And then there are economic disparities, and at least the appearance that areas of town occupied mainly by minority populations get the short end of the economic stick, while more stable, more economically productive areas are cosseted by the government.
“Disinvestment (withdrawal or reduction or abandonment of an investment) is a condition we have in St. Louis,” Don Roe says, “And disinvestments don’t get fixed overnight.”
What's being fixed now
The sidewalk in front of the Wellston Station, once the hub of integrated transportation systems once brought 30,000 to 40,000 passengers every day to shop or just to pass through the neighborhood. Now it is a gathering place for vagrants, drug abusers and prostitutes. Looking across the street at the boarded-up building that once was the popular Jupiter discount store, one might assume that the situation is intractable. It appears that this neglected part of town has to settle for slums, racism, struggling or closed schools, economic inequalities, unemployment, broken glass and broken souls.
But then, like Superman with a pigtail, along comes Bob Hansman, wiry guy who has survived not only cancer but also spirit-battering disillusionment with public and private institutions. He has also known the tragedies attending the streets and housing projects of the city where he lived for a time, experiencing enough for the living conditions of the poor to eat at him.
Nevertheless, for more than two decades, Hansman, now a fellow of the Gephardt Institute for Civic and Community Engagement at Washington U., has inspired his students in the College of Architecture's Community Building classes to understand that social issues should get attention equal to plumbing and load bearing walls in their planning and designing. He teaches that urban maintenance programs should get their share of government and private institutional resources.
At the same time that he has been working with economically and culturally advantaged students at Washington U., Hansman has been busy rescuing disadvantaged children from situations — and futures — that can be described best as grotesque or tragic. He established City Faces in 1994 to advance his mission. That organization provides safe places for children of the Clinton Peabody neighborhood south of Interstate 64/Highway 40, and helps them to redirect anger and frustration into self-evaluation and personal achievement. Today, his son, JovanHansman, its executive director, runs City Faces.
For the last 15 years, Bob Hansman has carried his mission to populations on Dr. Martin Luther King Drive and in the neighborhoods adjacent to it. He has brought students there to work and to extend their knowledge of humanity; he has acted as an advocate for senior citizens, who often are struggling not only to maintain their residences but sometime simply to survive.
The embrace of his philosophy these days knows no generational boundaries. He’d laugh at the notion, but he has disciples. He has brought along to north St. Louis talented colleagues such as Andrew Raimist, who, like Hansman, Wayne-Jones, and Alderman Boyd, is a keen observer of urban pathologies and promises, and a historian as well.
Raimist organized a "Family Reunion" thrown in the landmark J.C. Penney building on Dr. Martin Luther King Drive in November. The building itself is something to see — it is on the National Register of Historic Places, and is celebrated as a building inspired by modernism's International Style and the work of architect Le Corbusier. Fred Lewis owns the building. He feels a responsibility to hold onto it, and improve it as much as possible, and to make it one of the developmental engines on King Drive.
Raimist and his Washington U. students helped bring order to Lewis' incredible collection of modern utilitarian products in time for the Family Reunion, which attracted about 300 folks on a cold day.
Creative preservation and development
Recently, Raimist says has been working on a plan to “combat common issues especially prevalent in the north side of the city. There’s a lot of open land and plenty of vacant buildings, but there aren’t many people coming in to use the space." Creating housing would be part of the program, and immigrant populations would be welcomed to help to fill the residential spaces.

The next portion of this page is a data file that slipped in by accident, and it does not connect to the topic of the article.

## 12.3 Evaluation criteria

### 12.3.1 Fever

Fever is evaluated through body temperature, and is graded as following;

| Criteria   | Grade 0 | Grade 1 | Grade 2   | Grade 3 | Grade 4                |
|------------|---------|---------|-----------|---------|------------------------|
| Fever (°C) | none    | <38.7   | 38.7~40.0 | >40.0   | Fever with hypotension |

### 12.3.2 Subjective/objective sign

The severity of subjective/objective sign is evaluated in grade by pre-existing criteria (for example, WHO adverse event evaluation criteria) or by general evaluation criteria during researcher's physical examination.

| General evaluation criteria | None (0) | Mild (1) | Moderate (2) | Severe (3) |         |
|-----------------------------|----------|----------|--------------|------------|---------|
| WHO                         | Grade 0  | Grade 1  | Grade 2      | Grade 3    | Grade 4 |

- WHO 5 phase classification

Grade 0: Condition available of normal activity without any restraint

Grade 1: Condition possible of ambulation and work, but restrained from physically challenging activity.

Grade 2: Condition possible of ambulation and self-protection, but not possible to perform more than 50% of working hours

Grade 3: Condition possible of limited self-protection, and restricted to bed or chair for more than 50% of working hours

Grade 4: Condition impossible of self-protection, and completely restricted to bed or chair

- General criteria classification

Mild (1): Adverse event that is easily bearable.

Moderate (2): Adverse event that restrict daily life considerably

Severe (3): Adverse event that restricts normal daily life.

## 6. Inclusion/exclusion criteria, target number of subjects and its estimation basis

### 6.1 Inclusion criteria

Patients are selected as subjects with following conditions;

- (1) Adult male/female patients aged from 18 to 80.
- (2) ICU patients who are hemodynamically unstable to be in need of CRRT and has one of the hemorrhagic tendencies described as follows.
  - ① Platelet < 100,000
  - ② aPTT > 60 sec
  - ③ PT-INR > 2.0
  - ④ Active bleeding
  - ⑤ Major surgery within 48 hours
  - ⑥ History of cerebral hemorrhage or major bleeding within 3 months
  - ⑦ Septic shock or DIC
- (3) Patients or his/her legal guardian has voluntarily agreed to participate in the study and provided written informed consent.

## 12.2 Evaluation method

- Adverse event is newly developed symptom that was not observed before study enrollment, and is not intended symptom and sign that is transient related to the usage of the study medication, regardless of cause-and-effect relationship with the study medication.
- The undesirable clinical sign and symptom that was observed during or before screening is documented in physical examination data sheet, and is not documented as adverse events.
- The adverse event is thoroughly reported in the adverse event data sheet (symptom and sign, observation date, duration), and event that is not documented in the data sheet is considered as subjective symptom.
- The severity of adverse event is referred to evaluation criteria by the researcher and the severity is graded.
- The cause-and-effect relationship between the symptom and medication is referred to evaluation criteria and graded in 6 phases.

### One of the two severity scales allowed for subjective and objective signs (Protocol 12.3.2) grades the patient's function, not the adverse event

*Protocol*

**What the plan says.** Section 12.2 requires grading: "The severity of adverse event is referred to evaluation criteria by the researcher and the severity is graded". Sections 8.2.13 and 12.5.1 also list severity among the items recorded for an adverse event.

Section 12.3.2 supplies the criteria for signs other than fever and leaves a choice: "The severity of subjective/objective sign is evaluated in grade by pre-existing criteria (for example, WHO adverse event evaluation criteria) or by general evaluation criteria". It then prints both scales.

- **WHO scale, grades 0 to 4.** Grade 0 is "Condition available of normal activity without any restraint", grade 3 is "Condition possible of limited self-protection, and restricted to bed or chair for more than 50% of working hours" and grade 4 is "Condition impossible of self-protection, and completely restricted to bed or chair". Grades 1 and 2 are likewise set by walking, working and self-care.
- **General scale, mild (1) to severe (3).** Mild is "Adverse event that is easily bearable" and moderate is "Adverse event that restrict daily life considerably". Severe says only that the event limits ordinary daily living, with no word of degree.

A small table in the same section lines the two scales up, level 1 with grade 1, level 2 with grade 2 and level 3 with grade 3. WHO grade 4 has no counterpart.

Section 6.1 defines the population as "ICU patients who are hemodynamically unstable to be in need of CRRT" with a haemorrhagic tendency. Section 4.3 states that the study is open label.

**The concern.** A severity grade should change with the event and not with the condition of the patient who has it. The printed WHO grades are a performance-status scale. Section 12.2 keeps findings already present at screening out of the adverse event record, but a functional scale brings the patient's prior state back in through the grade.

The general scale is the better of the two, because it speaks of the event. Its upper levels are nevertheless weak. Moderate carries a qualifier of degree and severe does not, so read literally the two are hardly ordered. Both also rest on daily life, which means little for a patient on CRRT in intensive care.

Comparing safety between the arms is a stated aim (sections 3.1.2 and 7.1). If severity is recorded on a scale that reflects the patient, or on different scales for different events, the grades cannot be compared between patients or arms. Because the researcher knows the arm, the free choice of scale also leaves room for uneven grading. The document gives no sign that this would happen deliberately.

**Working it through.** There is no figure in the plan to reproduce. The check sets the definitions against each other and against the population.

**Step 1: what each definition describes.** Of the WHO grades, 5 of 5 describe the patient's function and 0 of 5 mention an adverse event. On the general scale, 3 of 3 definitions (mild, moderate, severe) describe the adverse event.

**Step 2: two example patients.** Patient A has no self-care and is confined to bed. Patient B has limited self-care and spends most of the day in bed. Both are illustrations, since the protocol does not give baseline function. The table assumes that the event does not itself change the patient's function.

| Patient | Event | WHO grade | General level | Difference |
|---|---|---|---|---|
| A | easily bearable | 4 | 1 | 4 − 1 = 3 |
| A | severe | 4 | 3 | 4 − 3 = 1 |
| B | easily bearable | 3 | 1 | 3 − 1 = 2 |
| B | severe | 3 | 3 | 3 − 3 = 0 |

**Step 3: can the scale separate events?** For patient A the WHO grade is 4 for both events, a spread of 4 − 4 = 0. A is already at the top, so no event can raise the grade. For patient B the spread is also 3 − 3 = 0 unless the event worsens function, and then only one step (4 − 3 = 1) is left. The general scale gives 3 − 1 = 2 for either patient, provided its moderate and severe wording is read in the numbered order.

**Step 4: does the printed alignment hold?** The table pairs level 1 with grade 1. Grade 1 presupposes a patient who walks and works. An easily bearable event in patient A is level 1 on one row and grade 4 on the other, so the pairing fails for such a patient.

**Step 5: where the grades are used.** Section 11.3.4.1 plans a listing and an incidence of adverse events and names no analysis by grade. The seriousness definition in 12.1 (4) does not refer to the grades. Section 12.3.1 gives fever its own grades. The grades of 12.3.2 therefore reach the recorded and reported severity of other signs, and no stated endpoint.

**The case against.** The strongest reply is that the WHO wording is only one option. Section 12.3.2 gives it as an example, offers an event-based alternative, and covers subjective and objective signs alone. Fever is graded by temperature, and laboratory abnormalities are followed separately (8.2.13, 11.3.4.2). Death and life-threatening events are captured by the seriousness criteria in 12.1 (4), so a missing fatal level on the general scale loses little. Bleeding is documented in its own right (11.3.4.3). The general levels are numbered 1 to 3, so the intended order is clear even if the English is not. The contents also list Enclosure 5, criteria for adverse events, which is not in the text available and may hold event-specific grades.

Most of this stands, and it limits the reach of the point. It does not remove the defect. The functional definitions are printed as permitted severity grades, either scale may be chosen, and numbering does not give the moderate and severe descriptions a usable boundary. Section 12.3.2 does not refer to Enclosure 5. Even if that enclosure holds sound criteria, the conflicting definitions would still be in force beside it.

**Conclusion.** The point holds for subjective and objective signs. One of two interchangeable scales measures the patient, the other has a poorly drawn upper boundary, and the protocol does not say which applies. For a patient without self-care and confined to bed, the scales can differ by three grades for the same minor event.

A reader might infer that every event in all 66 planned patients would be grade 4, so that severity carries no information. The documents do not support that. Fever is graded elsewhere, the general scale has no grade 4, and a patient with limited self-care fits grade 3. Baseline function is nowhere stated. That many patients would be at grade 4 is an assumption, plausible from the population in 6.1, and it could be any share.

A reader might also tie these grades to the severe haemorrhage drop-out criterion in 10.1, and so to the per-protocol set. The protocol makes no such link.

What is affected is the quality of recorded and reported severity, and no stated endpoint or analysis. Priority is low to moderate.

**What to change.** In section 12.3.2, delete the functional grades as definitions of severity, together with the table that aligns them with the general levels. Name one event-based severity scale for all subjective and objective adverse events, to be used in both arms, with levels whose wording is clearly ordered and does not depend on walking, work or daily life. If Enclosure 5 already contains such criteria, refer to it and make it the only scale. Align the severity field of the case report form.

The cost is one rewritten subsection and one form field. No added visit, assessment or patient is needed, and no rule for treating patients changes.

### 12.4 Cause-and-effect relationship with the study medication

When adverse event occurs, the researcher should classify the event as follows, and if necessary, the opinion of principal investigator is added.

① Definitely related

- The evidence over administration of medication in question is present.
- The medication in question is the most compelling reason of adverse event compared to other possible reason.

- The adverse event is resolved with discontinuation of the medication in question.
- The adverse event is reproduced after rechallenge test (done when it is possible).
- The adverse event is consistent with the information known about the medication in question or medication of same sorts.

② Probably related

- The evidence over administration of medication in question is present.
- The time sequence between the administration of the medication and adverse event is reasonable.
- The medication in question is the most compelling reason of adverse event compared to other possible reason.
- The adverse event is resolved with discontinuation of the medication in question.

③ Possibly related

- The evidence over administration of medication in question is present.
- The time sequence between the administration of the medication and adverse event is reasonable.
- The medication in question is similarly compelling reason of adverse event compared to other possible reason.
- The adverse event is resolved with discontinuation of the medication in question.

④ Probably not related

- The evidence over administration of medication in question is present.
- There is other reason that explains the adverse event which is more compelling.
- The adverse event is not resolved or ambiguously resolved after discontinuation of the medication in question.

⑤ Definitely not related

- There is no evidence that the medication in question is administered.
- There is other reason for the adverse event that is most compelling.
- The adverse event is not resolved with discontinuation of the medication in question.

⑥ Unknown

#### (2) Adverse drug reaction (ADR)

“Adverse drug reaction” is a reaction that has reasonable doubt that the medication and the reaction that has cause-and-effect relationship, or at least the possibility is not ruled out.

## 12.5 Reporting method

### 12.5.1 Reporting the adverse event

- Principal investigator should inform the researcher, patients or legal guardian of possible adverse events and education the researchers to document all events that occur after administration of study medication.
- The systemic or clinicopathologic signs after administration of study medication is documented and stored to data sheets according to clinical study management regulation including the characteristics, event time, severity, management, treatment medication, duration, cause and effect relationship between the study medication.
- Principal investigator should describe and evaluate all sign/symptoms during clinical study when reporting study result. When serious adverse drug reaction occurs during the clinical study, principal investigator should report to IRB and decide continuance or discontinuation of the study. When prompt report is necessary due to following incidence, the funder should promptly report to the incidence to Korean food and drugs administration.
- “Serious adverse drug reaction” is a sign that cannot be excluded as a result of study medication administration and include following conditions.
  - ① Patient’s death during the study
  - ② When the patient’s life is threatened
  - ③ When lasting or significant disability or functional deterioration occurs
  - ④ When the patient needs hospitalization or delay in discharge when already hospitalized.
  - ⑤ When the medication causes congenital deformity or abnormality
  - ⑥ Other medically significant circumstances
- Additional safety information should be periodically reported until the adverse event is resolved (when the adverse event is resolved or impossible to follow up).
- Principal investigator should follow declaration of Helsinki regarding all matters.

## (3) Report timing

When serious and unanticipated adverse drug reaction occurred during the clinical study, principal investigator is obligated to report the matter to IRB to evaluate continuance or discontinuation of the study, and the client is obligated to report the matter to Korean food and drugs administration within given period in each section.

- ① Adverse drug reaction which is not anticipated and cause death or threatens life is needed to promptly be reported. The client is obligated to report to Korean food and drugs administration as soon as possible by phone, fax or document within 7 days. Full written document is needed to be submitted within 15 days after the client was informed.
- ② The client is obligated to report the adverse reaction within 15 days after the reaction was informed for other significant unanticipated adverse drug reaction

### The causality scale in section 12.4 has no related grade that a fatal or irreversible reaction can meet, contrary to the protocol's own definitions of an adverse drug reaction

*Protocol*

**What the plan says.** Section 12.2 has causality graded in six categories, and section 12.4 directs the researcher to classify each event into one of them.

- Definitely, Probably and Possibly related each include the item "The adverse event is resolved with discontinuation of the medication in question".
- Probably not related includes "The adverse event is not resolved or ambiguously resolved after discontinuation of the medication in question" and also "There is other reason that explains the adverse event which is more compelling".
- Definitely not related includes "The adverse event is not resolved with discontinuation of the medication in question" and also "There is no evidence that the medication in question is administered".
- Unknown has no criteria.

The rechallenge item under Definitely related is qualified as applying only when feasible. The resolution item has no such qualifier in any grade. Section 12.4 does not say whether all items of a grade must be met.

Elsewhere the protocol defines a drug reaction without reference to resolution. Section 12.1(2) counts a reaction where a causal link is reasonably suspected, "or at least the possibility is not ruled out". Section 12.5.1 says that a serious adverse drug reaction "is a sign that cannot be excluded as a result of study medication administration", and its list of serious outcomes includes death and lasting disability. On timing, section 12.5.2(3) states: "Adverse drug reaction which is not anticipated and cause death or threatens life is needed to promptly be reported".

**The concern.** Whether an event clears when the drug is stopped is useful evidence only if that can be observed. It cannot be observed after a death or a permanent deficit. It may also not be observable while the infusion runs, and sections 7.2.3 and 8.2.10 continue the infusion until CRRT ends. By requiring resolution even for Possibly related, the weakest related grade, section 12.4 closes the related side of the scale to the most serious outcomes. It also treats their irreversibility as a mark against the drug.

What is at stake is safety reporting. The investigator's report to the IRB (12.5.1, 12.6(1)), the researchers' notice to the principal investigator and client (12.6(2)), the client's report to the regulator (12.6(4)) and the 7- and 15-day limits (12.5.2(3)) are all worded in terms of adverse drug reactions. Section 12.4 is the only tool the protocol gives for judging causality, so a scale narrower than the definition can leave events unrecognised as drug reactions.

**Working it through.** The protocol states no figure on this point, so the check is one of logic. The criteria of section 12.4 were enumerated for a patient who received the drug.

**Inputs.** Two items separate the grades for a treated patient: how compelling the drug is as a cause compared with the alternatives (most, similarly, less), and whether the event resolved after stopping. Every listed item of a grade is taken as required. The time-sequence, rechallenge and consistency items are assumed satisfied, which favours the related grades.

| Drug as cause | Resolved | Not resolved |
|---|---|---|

Raimist is not convinced at all that the sort of density that existed a half a century ago is in the pipeline for Dr. Martin Luther King Drive. But he has convictions, and he believes in finding workable uses for the open spaces — uses that that don’t involve buildings. “How can you turn negatives like vacant land into positives?” he asks. One answer, he believes, is urban farming.
“Someone I talked to said that that station (the soon to be physically stabilized Wellston Station) is the ‘black eye’ of the city, a place where nothing good happens. But what if Wellston had a co-op at the Wellston Station where food from local urban farms might be sold? It would offer a wide variety of produce to people. If you can develop a market for that … people would come.” He is not starry-eyed about this. “It would take years,” he said.
But urban farms can and do help neighborhoods to breathe fresh air and to flourish. One example is John McPheeters and his family’s urban farm in the Central West End, at the corner of Walton Avenue and Olive Street. The development has been as big a boon to a decayed neighborhood as there possibly could be.
Pivot back to Wayne-Jones, who knows all about ideas concerning trolley cars and carrots and zinnias and new buildings and old ones. She is buoyant, and possessed of a gladsome spirit, but she stirs realistic caution into her recipes of optimism and idealism, and is not fearful of making hard decisions, her colleagues say.
“As with anything, someone has to be the leader,” Wayne-Jones says. “Someone has to start this.”
Once again she pauses, then moves into that knotty problem of outside investment. She, with wisdom built on hindsight, understands that for too long the city of St. Louis was so desperate for investment cash it settled regularly for mediocrity — she is concerned about the quality of development of investment dollars produce.
The Federal Government didn't help much either, The massive highway building programs of the 1950s and the seemingly willy-nilly land clearances contributed enormously to the development of urban wastelands, to food deserts. But, in the process, the new roads offered anyone with a car quick access to the suburbs, stimulating the galloping middle-class flight.
"As with anything, someone has to be the leader." — Shavette Wayne-Jones
For places affected, such as Dr, Martin Luther King Drive's commercial spaces, “We don’t need another Dollar Store," Wayne-Jones said. "We need meaningful places for residents to shop and for other people to come here to shop.” She is aware, however, of the need for rebuilding along King Drive, and the difficulties in finding the right donors with pockets deep enough to do the jobs right.
Beyond the strictly quotidian, she is firm in her convictions of responsibility to traditions and to history.
“We have to be innovative deciding how we address Dr. Martin Luther King,” she said.
“And always,” she concluded, “we need to be respectful of him.”
Tomorrow: Proposals for reinvigorating MLK Drive.